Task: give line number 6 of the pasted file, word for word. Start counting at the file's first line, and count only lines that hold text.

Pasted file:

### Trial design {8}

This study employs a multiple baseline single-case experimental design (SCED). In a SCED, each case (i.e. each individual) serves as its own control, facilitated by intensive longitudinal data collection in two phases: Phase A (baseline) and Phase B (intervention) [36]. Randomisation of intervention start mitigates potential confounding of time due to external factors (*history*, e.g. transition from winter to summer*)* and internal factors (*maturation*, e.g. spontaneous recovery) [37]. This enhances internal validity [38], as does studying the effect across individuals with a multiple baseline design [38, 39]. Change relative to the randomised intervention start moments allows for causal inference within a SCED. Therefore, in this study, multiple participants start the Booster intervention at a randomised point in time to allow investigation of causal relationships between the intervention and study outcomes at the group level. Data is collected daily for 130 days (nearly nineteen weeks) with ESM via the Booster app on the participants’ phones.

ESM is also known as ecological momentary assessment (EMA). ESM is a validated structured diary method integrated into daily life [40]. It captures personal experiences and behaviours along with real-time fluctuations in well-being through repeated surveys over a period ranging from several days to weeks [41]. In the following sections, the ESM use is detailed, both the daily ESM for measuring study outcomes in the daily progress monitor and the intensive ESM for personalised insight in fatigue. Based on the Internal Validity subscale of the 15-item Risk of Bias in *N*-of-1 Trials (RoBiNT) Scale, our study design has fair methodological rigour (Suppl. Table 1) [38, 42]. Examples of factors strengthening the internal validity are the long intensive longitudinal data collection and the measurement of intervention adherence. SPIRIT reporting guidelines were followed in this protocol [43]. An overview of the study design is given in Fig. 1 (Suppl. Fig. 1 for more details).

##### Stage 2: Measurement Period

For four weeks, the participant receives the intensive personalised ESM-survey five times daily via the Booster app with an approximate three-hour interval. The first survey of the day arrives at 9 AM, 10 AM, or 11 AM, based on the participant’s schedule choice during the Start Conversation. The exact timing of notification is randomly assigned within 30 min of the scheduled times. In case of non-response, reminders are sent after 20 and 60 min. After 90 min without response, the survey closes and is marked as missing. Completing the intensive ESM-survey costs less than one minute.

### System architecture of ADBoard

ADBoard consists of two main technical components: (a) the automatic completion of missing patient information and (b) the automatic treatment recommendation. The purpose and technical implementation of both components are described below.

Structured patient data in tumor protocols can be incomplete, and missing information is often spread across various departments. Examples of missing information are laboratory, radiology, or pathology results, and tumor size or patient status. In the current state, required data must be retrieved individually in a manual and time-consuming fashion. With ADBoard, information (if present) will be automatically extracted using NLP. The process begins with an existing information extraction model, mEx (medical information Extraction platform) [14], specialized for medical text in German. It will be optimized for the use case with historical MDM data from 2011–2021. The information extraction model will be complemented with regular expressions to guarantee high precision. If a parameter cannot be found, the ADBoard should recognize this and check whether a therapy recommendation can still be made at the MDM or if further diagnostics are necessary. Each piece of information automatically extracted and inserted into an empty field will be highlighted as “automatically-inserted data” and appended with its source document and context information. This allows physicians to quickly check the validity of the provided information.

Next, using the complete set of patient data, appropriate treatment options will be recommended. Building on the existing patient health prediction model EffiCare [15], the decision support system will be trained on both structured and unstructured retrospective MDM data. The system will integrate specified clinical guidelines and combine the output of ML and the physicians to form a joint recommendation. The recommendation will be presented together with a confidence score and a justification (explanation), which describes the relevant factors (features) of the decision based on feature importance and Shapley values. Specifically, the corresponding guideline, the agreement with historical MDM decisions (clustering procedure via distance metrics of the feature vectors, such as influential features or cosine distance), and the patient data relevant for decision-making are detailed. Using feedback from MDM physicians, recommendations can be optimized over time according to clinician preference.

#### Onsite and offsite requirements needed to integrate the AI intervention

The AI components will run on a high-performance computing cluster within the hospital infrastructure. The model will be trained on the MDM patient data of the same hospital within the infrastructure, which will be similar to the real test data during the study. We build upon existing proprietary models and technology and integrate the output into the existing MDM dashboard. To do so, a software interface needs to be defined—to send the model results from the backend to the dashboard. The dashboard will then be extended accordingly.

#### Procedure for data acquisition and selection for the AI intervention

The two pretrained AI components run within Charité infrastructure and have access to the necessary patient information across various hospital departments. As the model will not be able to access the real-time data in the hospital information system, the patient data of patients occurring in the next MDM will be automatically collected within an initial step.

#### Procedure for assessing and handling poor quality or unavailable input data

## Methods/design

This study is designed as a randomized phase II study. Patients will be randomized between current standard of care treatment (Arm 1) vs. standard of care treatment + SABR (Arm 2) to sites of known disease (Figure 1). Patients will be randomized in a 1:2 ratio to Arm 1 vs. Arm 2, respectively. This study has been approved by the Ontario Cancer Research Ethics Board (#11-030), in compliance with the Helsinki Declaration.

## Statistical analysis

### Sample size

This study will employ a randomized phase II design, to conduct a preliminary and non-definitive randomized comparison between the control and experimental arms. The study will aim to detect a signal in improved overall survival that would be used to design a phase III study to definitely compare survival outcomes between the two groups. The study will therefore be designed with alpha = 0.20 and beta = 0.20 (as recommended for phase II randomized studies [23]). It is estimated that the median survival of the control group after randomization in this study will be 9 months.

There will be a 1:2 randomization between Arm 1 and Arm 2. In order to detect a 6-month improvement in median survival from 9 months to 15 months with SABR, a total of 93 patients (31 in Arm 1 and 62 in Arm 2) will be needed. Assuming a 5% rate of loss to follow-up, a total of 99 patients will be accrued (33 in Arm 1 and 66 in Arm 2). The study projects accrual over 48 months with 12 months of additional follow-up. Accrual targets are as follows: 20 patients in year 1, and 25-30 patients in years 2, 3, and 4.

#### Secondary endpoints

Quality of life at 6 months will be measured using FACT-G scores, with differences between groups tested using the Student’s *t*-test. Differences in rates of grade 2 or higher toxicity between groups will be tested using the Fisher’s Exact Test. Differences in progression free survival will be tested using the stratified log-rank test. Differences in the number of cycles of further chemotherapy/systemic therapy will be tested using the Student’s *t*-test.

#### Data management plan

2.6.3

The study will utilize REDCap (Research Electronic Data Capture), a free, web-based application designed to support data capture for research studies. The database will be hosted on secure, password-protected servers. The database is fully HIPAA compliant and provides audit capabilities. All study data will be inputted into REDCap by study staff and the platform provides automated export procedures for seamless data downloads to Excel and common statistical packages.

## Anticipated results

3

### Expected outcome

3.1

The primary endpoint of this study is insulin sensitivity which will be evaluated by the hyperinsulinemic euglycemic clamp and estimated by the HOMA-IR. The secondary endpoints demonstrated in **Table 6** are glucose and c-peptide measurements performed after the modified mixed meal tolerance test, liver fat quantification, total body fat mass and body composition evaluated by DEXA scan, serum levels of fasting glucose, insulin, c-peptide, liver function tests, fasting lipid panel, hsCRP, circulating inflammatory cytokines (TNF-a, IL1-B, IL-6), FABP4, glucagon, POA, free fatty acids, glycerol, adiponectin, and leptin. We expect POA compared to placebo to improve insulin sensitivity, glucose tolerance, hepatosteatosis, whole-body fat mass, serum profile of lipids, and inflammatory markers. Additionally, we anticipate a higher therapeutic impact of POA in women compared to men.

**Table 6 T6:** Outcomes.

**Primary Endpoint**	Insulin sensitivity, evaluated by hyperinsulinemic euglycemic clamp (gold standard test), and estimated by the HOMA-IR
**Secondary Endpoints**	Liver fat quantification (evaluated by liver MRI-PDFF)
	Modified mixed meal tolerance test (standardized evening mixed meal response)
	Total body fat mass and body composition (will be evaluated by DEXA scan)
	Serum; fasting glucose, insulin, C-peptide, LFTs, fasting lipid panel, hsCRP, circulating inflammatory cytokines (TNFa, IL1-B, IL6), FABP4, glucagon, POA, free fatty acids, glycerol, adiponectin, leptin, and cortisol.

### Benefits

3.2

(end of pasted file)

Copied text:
### System architecture of ADBoard